Images and text credit: NASAs Earth Observatory

    10 kmN

    KipukaLava Flow

    For more information: www.nasa.gov/landsat

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    Geological research suggests that the lava flows on the eastern edge, which moved from west to east, were produced during five phases over a five-million-year period in the beginning of the Pliocene. Scientists use detailed satellite images to interpret the relative ages and sequence of different volcanic events based on differences in texture and color.

    http://www.nasa.gov/landsat

  • 2015 May 24 12:02:38 UTC

  • APRIL 2017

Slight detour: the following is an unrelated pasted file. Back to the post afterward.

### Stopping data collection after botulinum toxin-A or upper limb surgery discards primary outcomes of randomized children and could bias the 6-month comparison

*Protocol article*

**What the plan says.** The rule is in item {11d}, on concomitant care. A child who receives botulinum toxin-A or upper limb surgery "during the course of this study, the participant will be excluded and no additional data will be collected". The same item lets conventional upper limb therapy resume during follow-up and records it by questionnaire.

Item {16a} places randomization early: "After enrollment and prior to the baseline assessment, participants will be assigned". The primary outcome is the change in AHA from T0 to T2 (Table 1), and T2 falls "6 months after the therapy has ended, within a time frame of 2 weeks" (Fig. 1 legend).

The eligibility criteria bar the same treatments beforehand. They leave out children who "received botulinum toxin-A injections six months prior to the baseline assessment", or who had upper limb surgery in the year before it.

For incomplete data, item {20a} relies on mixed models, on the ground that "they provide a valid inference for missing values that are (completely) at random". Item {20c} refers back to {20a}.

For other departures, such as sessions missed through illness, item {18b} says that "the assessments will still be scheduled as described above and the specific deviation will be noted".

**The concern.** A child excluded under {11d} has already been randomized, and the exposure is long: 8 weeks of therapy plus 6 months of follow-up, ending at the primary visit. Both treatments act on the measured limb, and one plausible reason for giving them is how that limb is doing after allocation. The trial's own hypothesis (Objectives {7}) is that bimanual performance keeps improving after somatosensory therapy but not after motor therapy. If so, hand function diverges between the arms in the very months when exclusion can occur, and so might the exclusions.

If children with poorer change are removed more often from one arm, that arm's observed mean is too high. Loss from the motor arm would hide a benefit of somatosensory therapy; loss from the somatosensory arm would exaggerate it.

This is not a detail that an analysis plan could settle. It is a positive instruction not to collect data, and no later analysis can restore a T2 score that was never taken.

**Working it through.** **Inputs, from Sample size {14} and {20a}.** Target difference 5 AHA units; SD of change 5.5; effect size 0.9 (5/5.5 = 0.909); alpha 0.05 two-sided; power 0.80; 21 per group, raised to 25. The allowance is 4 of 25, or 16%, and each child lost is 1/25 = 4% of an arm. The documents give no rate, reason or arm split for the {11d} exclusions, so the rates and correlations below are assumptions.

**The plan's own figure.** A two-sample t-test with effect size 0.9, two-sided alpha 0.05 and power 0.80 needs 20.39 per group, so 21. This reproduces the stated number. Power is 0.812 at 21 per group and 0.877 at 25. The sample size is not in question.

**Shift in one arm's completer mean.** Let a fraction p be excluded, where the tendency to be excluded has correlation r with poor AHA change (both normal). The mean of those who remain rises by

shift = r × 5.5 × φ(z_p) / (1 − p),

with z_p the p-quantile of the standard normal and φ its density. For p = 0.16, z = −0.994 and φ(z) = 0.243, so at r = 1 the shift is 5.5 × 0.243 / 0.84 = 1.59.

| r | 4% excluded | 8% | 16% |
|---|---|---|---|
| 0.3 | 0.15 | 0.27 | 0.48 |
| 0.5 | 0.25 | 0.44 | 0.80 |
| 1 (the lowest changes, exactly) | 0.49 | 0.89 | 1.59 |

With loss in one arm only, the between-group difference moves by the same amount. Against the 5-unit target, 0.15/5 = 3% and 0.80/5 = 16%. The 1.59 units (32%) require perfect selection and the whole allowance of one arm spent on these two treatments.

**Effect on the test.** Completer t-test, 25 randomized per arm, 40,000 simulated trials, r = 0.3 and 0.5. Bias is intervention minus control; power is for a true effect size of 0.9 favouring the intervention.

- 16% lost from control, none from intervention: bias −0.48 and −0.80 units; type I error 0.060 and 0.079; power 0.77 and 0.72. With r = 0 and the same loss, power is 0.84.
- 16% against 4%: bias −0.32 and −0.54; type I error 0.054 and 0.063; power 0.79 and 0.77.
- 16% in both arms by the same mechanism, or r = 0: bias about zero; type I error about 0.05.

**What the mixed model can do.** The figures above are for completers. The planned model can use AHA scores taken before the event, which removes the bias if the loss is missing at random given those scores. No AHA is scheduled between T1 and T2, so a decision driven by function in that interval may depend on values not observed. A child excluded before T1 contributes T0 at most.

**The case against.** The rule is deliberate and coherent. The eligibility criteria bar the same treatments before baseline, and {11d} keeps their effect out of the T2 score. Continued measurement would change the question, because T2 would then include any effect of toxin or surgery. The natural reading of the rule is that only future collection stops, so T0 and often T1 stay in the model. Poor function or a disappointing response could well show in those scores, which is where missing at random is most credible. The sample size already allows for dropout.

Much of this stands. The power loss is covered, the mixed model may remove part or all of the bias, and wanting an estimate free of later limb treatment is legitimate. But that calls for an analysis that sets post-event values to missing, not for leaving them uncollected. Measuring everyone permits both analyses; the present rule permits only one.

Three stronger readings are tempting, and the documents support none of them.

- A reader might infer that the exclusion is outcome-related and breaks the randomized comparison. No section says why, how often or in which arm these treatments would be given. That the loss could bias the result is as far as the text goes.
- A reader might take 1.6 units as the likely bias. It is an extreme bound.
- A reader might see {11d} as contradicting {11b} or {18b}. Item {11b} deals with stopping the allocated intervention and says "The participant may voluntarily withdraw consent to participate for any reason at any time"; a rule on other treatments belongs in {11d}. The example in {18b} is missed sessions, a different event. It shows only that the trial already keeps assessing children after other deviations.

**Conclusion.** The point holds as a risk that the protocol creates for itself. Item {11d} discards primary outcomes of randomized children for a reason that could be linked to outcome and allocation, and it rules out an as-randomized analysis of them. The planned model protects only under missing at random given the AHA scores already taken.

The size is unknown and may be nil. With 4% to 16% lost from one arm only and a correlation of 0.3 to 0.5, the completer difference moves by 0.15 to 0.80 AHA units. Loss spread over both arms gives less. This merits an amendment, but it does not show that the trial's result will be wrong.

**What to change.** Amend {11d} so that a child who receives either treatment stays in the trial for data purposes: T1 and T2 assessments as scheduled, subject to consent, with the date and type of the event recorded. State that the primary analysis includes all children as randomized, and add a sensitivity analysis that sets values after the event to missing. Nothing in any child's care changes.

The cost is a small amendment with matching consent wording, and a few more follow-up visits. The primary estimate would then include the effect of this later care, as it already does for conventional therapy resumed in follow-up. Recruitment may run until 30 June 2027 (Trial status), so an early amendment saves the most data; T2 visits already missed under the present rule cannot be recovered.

Visualizing Pluto's Space EnvironmentWhether orbiting Earth or exploring much further away, spacecraft must endure the harsh conditions of space. They are subject to extreme variations in temperature and pressure as well as the continuous flow of charged particles from the sun, which permeate the solar system, called solar wind. When conditions are particularly dangerous, such as when the sun suddenly and violently releases bubbles of solar material and magnetic fields called coronal mass ejections, or CMEs, spacecraft can operate in safe mode, during which all non-essential systems are shut down.